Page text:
Episode #34: Leveraging Marketing Tools for a Dating App with Guilhem Duche

Our guest on the 34th episode of our podcast - Guilhem Duche, shares his experience with building and growing a dating app, why he started to invest in ASO, and what KPIs he follows.

In this episode of Mobile Growth & Pancakes, Jonathan Fishman (subbing in for Esther Shatz) is joined by Guilhem Duché, the Co-Founder and CPO of Once Dating Group. They discuss challenges on launching a new app and how to choose the best marketing tools for promoting your app.

Check out all the other episodes of Mobile Growth & Pancakes here.

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“For me, it was my first time working on my product. So you try to anticipate as many problems as you can. But when you get the real users’ experience, you see problems you haven’t anticipated before.

Guilhem Duche

Key takeaways:

  • Guilhem has a background as a Java and C developer, project manager, and lead Android expert. In 2015, Guilhem co-founded and launched the Once App, a dating application that offers a better opportunity for singles to meet someone. Once differs from other dating apps by focusing on quality over quantity, helping people find their perfect matches.
  • Guilhem and his team started Once in 2015. Initially, they planned to launch it in the USA. But, eventually, they shifted to Europe, where the market was less competitive. They started with France, raised funds, and developed their team to adapt to the market. 
  • When launching an app, especially in competitive categories, such as dating, you have to be ready with a significant user acquisition budget to get higher rankings. But finding the right influencers to market Once required a great effort from the marketing team. To succeed, you need to choose the right influencers, make good-quality content, target strategically, and measure the insights accurately.  When you run into an acquisition, make sure you have the right people to set that up and spend the money wisely.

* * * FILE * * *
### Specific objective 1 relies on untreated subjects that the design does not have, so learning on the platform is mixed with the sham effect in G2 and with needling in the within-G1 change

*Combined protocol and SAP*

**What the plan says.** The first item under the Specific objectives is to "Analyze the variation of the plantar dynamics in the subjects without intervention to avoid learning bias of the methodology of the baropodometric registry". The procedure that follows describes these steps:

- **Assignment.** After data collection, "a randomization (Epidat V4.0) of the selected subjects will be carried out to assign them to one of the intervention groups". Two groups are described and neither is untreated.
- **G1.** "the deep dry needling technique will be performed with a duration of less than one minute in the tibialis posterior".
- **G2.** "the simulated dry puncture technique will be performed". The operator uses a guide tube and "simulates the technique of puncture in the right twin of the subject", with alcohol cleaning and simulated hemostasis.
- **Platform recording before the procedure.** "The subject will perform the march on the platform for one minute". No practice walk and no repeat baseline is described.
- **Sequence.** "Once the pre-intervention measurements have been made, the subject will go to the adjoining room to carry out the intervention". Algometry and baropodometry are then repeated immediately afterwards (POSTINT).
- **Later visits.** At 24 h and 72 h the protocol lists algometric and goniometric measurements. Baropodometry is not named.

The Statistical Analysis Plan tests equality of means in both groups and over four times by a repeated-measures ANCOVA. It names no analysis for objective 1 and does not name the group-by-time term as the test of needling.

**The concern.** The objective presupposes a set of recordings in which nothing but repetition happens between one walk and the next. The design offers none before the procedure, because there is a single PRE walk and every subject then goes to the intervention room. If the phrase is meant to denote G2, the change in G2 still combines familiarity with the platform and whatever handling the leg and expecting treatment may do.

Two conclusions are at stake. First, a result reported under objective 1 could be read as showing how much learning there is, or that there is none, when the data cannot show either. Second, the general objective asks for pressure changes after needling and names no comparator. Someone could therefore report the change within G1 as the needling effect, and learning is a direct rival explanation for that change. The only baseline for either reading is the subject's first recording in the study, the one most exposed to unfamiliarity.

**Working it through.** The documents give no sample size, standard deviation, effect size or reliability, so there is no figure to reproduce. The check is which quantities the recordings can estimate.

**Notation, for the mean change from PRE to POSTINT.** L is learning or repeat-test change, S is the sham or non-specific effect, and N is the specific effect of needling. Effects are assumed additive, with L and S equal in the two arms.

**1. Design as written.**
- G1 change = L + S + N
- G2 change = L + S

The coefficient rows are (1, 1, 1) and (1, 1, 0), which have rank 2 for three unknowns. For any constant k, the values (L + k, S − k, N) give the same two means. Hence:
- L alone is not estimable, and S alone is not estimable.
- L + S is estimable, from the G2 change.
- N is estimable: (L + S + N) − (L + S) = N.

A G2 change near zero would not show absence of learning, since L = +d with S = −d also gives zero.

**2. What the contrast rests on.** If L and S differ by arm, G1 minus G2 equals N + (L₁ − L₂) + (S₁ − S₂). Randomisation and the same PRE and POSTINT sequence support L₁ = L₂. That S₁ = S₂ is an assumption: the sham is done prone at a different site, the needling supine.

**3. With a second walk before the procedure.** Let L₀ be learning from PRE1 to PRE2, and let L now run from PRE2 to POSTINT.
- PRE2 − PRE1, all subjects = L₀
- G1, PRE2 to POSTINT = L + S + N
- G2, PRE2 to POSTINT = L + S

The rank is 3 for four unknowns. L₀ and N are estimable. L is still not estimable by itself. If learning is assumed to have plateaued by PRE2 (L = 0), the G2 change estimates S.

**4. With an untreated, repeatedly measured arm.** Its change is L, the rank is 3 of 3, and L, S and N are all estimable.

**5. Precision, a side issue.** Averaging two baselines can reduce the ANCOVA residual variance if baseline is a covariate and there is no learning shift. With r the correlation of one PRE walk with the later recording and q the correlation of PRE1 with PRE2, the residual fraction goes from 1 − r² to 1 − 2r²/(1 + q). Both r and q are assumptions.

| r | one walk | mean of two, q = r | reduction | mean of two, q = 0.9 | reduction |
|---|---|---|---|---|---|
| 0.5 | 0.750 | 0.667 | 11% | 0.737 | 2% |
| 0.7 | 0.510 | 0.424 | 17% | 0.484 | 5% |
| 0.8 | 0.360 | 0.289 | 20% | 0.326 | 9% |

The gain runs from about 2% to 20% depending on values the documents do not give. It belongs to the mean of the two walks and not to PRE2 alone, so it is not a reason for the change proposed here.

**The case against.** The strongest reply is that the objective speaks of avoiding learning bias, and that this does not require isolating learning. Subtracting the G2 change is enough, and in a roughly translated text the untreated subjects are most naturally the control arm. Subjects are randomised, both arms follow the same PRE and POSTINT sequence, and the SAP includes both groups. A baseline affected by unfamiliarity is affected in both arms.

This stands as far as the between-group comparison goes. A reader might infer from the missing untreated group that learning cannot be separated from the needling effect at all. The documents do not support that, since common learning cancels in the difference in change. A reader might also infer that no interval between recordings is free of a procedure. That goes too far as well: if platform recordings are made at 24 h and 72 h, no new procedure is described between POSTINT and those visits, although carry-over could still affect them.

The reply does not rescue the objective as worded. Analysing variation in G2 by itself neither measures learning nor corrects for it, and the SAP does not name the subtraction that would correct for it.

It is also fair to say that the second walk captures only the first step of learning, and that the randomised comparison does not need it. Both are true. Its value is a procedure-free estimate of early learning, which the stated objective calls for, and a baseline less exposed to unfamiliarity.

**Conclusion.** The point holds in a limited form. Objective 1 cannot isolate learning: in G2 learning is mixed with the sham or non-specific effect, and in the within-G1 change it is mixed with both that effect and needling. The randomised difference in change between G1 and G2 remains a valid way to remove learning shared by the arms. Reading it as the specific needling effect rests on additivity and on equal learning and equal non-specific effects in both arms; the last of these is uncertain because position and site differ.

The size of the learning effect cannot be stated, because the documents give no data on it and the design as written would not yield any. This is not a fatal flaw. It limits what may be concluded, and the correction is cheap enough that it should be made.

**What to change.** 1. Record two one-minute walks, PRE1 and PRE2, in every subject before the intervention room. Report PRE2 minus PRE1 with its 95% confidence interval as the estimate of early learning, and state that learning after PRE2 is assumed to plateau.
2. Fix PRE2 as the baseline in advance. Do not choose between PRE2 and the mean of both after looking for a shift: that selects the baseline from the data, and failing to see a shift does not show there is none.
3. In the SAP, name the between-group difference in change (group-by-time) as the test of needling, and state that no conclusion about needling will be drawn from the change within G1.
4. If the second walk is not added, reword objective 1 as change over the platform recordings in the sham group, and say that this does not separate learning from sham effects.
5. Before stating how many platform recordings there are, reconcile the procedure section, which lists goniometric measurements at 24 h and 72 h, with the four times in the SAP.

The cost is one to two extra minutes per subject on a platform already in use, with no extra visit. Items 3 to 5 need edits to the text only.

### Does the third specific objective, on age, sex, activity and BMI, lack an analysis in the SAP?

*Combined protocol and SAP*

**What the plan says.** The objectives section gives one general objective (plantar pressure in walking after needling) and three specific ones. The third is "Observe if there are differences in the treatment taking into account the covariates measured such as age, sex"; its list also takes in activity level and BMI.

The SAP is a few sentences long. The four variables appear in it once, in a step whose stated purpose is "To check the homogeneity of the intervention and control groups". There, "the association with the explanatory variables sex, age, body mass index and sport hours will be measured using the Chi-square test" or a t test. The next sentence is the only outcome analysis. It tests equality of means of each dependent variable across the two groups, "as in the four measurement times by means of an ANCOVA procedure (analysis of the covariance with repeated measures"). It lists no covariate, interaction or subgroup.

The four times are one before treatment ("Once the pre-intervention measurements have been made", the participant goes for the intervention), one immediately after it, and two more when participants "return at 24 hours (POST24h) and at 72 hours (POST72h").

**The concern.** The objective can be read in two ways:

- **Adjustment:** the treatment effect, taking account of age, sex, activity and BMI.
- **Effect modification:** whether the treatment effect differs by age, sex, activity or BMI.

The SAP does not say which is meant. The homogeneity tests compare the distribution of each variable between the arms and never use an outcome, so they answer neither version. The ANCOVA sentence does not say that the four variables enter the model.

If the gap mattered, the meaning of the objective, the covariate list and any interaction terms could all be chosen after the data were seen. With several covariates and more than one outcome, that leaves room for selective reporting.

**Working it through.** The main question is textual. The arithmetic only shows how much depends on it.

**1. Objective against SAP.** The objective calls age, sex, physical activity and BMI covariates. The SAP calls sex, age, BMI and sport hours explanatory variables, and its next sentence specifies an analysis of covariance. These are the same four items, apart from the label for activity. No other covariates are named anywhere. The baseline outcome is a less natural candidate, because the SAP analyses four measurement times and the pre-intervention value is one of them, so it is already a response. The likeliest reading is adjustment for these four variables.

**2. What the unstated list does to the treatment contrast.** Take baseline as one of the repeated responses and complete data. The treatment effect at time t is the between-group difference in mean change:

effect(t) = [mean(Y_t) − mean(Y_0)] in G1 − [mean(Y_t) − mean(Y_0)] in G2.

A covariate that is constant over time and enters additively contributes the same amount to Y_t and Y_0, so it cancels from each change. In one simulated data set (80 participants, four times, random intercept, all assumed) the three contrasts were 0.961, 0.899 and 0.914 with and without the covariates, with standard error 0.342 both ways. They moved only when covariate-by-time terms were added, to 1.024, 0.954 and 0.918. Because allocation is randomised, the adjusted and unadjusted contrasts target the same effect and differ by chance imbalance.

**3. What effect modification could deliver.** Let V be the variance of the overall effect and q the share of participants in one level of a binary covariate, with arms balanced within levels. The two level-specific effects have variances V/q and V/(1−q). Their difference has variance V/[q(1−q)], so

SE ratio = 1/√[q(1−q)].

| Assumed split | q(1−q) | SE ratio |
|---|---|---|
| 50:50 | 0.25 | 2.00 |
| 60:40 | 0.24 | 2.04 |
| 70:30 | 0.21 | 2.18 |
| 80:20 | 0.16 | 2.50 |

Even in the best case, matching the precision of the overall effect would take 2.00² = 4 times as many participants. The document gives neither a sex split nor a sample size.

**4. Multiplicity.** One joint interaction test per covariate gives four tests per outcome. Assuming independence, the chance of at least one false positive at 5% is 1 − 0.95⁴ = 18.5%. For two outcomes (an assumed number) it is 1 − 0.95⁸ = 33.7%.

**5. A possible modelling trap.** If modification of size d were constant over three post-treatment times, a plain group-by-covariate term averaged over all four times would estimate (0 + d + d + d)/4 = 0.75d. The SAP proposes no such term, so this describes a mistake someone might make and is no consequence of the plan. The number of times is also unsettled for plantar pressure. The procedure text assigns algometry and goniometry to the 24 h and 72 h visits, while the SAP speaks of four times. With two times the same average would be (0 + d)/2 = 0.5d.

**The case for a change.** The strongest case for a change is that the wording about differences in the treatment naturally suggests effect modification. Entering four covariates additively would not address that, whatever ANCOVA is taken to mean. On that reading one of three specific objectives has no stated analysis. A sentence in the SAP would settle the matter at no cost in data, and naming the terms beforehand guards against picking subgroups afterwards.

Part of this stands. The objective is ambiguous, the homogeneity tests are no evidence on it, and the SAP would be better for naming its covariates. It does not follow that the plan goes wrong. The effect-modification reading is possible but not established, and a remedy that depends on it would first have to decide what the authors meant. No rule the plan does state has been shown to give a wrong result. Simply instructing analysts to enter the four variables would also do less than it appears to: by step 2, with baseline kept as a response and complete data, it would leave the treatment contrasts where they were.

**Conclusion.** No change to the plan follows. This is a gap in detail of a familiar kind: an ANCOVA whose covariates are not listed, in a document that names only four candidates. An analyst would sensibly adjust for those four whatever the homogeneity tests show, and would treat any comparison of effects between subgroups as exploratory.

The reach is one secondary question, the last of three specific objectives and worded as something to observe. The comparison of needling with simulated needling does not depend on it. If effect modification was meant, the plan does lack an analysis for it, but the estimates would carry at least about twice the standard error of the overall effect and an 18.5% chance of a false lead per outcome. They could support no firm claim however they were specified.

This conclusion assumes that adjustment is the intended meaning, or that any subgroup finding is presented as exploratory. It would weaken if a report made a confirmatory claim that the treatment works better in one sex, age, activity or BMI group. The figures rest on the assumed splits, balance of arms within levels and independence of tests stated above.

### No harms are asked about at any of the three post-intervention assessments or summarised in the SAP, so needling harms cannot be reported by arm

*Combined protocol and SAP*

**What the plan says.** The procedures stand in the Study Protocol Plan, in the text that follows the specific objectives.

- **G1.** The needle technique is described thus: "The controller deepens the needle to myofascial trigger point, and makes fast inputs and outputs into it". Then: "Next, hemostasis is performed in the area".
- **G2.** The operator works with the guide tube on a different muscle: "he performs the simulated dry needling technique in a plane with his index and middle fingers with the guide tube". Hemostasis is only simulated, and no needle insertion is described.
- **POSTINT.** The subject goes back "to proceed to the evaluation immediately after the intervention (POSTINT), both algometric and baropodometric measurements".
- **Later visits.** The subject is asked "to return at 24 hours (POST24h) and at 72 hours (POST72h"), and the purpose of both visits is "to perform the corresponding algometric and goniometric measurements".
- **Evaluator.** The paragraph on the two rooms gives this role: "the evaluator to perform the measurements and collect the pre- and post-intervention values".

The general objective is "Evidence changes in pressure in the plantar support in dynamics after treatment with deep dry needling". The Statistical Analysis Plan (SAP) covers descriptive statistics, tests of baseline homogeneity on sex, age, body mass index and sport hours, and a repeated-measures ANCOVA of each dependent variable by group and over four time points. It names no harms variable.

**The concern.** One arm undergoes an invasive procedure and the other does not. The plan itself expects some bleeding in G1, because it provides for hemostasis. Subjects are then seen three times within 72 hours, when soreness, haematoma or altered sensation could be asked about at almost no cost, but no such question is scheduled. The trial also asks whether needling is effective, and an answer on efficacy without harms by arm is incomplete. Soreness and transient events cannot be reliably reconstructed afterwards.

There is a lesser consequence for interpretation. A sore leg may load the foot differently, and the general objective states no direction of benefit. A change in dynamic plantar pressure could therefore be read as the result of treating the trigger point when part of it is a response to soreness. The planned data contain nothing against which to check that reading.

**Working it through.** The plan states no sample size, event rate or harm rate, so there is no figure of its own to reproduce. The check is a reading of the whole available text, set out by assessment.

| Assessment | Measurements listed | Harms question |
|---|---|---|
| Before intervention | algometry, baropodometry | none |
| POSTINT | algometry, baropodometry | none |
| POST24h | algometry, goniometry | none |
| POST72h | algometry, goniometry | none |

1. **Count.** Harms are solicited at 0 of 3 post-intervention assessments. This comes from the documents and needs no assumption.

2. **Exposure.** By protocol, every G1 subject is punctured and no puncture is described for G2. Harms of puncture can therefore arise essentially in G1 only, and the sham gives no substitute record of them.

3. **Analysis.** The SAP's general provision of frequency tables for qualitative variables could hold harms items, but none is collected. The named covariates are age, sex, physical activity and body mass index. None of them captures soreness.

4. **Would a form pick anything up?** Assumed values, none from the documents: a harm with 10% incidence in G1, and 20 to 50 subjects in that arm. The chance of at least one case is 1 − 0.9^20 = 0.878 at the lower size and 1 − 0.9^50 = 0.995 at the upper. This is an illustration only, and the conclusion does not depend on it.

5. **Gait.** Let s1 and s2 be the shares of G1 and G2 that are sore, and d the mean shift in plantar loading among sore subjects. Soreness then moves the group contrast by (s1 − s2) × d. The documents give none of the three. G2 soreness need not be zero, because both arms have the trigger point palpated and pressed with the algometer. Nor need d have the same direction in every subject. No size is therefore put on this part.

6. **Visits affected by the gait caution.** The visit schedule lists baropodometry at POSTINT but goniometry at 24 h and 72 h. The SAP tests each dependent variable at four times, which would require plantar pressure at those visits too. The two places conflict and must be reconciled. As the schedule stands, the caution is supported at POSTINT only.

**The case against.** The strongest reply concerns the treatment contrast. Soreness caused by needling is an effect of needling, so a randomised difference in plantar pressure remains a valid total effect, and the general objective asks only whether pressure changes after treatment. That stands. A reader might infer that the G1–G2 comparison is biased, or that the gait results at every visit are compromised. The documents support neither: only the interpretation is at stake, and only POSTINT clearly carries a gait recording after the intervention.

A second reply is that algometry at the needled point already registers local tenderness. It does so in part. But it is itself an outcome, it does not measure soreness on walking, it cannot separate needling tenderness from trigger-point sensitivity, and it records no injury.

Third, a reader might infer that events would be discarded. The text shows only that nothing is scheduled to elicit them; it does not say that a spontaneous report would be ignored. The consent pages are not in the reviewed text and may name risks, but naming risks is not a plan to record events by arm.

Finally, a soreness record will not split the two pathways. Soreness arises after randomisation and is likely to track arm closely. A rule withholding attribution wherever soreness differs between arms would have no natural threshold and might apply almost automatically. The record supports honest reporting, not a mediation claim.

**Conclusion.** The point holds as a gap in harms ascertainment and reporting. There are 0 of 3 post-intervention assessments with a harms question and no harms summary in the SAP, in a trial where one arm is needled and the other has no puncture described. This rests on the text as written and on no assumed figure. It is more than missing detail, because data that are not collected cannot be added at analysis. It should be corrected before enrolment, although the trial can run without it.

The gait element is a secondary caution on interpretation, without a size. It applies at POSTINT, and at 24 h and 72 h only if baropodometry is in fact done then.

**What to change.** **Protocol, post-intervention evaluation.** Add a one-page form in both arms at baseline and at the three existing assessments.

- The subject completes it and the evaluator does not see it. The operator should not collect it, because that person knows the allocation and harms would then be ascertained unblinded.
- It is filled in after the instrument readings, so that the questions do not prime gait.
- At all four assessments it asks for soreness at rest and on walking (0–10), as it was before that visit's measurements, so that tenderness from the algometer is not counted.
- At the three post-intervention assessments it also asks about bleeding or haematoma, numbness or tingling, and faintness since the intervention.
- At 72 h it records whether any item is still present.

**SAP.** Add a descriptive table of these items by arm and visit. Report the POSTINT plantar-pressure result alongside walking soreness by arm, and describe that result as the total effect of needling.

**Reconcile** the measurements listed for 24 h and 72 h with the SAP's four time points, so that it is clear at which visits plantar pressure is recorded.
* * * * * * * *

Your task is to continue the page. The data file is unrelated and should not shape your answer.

• Before investing much in ASO, focus on building a great product. Along with keyword optimization, top-page optimization is always available, no matter the dimension and impact of your app and user acquisition.
  • Whether it’s on the App Store, main app, or specific countries, Once features its characteristics. It helps them get more downloads. However, in some industries, where people have to engage a lot, it may work differently.
  • After the launch of Once, the team realized they had to face plenty of users and problems. Firstly, they had no feedback from the users, so they adopted customer support. Secondly, they had many KPIs to follow. Over time, they built better tools to track KPIs and to activate dome features on a subset of users.

App Icon do’s and don’ts plus six steps to testing

    Full Transcript:

    Jonathan: Hey everybody. Welcome to another episode of Mobile Growth & Pancakes. I’m your host, Jonathan Fishman, I’m VP Marketing at Storemaven. Today with me, I have Guilhem Duché, He’s a Chief Product Officer and Co-founder of the Once App. It’s a really cool dating app. Guilhem, do you want to introduce yourself?

    Guilhem: Yes, sure. As you said, my name is Guilhem. I’m French, as you can hear with my French accent. I’m based in London and yes, I co-founded a dating app called Once six years ago, and we try to be a kind of the anti Tinder. Instead of having to swipe all day long, we try to pick for you a set of [unintelligible 00:01:22] matches. That’s a marketing bias we have. I’ve been working on that for the last six years, and I have a tech background, so I joined as a founder, Android developer and transformed myself into a project management role which is a much different job.

    Jonathan: It is. What’s unique about the app? You said that people can stop swiping all day long. I’m also asking for personal reasons. I might want to use it. [laughs]

    Guilhem: The main pitch is instead of swiping all day long, what we do is we send you a match for you every day, and once you receive your match, she receives you as a match as well, and if you like each other, then you can connect and chat. That’s the main feature of the app, daily gamification. Everyone wants to see a good match every day. On top of that, we’ve built other features to drive engagement and satisfy as many users as possible. That’s how we work.